Symptoms of dry eyes include:

  • Stinging or burning sensation
  • Blurred vision
  • Scratchy or gritty feeling in your eye
  • Mucus discharge
  • Pain when wearing contact lenses

Dry eye treatment includes artificial tears, blocking tear ducts, and eliminating the cause of dry eye. 

How to Prevent Eye Damage From Contacts

Taking care of your contact lenses and following proper instructions is the best way to prevent eye damage.

Caring for Contact Lenses

Cleaning and care of your contact lenses will depend on the lens type. The most effective way to prevent eye infections includes:

  • Keeping a consistent schedule for wearing and changing your contact lenses
  • Rubbing lenses when cleaning them
  • Rinsing lenses with a store-bought solution, not water
  • Storing your lenses in a clean case designed for contact lenses
  • Changing the contact lens storage case at least three times a year
  • Taking frequent breaks from wearing contact lenses
  • Ordering new lenses as needed; don't try to extend the life of lenses
  • Visiting your eye doctor annually for an eye exam

Do Not Wear Contact Lenses to Bed

Sleeping with contact lenses, even napping, significantly increases your risk of an eye infection. Prolonged use can lead to:

  • Corneal abrasions
  • Corneal ulcers
  • Permanent vision loss
  • Blindness

Water and Contact Lenses Don’t Mix

Eye doctors stress the importance of avoiding swimming, showering, and bathing while wearing contact lenses because of the increased risk of eye infection.

Prescription swim goggles can keep your vision clear while decreasing your chance of a corneal infection. 

Contacts vs. Glasses (Pros and Cons) 

Many people who require vision correction have both contact lenses and glasses. Both glasses and contacts have pros and cons regarding comfort and style.

Pros and Cons of Glasses

Pros include:

  • Don’t require a lot of maintenance, just the occasional cleaning
  • Convenient for grabbing and going
  • Many styles to choose from
  • Don’t have to touch your eyes
  • Low risk of eye infection

Cons include:

  • Can distort your peripheral vision (side vision)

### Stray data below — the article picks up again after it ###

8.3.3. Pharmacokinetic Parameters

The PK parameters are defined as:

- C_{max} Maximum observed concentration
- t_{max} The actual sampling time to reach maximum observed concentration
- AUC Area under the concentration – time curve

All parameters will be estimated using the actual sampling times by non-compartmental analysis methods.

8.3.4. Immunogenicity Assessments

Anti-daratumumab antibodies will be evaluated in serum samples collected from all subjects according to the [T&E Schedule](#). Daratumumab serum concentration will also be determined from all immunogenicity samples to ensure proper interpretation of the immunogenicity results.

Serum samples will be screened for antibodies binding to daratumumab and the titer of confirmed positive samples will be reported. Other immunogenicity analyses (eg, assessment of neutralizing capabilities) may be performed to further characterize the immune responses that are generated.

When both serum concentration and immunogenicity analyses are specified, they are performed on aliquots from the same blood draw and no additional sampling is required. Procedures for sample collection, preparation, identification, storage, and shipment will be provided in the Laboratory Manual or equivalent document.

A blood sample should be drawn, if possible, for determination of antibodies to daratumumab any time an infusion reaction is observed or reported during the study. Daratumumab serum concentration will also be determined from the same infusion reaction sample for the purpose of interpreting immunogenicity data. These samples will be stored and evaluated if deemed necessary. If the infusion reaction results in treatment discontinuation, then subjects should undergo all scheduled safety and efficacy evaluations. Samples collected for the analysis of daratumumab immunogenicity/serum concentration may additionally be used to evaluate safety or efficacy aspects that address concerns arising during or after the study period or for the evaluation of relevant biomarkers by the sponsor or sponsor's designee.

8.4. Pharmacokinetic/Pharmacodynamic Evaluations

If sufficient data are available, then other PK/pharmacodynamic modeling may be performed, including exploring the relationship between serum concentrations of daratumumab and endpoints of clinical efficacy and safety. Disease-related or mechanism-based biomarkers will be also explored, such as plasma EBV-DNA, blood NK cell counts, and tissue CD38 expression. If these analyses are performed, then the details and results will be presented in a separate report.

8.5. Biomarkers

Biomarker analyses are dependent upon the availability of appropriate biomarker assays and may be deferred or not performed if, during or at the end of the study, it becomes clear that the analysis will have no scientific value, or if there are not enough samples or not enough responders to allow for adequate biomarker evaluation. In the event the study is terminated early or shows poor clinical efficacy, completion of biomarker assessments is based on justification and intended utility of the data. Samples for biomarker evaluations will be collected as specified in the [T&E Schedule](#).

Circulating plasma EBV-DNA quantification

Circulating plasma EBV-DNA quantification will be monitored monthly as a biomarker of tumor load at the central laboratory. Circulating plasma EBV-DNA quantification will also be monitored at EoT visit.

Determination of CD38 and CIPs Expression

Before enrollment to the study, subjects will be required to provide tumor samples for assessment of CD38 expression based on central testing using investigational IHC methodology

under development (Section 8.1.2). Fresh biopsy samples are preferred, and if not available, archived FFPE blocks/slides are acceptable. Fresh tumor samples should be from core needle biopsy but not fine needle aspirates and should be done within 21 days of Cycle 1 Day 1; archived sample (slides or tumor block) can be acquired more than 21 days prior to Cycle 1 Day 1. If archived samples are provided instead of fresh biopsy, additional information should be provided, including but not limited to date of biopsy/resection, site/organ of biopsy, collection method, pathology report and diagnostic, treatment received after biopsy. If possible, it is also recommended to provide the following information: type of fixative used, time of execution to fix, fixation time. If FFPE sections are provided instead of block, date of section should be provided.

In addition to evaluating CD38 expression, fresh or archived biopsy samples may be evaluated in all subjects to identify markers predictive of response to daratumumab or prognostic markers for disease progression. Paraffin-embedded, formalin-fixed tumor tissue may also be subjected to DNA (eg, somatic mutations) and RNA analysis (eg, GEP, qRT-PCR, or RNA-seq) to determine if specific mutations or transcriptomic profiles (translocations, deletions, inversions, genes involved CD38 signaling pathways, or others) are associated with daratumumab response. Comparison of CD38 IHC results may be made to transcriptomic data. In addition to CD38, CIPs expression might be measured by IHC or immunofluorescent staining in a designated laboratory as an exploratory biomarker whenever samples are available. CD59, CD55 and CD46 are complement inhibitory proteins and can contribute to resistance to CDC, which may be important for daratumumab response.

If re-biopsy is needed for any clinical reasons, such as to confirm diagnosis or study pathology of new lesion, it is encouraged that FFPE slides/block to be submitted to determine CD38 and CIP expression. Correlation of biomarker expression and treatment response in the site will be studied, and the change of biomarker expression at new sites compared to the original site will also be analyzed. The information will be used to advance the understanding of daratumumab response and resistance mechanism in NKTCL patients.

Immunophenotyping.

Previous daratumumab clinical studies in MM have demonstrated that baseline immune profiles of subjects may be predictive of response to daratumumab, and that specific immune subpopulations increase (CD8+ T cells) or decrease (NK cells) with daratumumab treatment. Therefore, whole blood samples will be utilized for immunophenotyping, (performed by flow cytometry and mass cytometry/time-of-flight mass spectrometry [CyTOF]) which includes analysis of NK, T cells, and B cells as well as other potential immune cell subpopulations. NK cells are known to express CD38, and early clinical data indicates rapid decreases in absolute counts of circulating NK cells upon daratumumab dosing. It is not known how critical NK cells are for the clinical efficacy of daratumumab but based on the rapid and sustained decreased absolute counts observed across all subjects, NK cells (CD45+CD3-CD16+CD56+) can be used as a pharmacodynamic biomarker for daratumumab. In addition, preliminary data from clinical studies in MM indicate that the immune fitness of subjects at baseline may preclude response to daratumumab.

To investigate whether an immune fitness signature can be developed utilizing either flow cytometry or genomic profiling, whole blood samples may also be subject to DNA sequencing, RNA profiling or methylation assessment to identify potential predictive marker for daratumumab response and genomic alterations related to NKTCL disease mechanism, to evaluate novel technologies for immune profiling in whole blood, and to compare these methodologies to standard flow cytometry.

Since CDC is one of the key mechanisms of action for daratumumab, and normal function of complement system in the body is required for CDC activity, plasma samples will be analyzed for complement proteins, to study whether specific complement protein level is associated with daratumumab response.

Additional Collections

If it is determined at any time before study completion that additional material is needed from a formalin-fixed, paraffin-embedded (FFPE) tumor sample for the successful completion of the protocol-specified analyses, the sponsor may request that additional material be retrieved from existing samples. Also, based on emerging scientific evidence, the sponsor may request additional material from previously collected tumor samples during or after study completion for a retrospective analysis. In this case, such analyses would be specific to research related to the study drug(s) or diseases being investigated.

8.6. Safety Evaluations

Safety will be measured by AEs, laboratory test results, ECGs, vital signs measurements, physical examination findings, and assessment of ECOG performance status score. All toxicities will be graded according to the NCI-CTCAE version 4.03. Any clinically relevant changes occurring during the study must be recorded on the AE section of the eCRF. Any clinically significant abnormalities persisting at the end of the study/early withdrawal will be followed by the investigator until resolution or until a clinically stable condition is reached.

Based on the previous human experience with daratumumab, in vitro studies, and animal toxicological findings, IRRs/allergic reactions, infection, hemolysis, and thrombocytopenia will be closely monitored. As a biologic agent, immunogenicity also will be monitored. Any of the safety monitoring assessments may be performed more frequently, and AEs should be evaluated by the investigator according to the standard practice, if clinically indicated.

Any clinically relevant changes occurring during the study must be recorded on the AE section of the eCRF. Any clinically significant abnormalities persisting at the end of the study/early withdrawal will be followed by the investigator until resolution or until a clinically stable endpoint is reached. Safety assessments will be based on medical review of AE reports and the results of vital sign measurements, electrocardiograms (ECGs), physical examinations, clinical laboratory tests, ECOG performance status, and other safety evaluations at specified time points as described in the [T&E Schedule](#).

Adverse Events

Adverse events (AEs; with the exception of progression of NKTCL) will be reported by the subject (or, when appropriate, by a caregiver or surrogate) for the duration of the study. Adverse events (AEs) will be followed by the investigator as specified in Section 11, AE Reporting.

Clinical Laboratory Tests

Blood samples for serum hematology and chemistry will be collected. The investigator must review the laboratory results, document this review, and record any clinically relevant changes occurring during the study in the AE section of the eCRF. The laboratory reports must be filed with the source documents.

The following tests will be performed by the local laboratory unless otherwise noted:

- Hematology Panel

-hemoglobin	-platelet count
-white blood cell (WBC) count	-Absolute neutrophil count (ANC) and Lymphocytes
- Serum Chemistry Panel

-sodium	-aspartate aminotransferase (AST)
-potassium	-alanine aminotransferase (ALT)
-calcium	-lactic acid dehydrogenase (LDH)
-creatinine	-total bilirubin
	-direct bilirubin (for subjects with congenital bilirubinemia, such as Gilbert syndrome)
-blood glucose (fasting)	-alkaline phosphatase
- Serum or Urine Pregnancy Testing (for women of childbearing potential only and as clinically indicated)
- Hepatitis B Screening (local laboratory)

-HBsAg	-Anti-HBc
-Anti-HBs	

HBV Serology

• Can’t wear nonprescription sunglasses
  • Lenses can fog up
  • Not convenient for sports or physical activity

Pros and Cons of Contact Lenses 

Pros include:

  • Easier to play sports
  • Don’t change your appearance
  • Provide more natural vision 
  • Don’t fog up
  • Allow you to wear sunglasses

Cons include:

  • Require more care than eyeglasses
  • Put you at risk for eye infections 
  • Require equipment (solution and case)
  • May still need reading glasses with contacts
  • Can be uncomfortable 
  • Takes time to get used to putting in contact lenses

Summary

Contact lenses are medical devices that correct common vision issues, including nearsightedness and farsightedness. As long as you follow care instructions, contacts are safe and effective.

However, wearing contact lenses can put you at a higher risk for eye infections and damage if not used appropriately. To ensure eye safety while wearing contact lenses, you should practice clean hygiene and avoid sleeping, swimming, and showering while wearing your lenses. 

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Liingo Eyewear is another great option to buy glasses online.

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12 Cited Research Articles
  1. Centers for Disease Control and Prevention. “Fast Facts: Contact Lenses,” 2021.
  2. Centers for Disease Control and Prevention. “Benefits of vision correction with contact lenses,” 2021.
  3. Gudgel, D. “Danger: colored contacts can harm your eyes. American Academy of Ophthalmology, 2022.
  4. Centers for Disease Control and Prevention. “Healthy contact lens wear and care,” 2021.
  5. American Optometric Association. “Corneal abrasion,” n.d.
  6. Boyd, K. “Corneal abrasion and erosion.” American Academy of Ophthalmology, 2021.
  7. Solomon, A. “Allergic manifestations of contact lens wearing.” Current Opinion in Allergy and Clinical Immunology, 2016.
  8. Boyd, K. “Giant papillary conjunctivitis.” American Academy of Ophthalmology, 2022.
  9. Turbot, D. “What is a corneal ulcer (keratitis)?” American Academy of Ophthalmology, 2022.
  10. Boyd, K. “What is dry eye?” American Academy of Ophthalmology, 2022.
  11. Boyd, K. “Eye infections from contact lenses.” American Academy of Ophthalmology, 2021.
  12. Boyd, K. “What you should know about swimming and your eyes.” American Academy of Ophthalmology, 2016.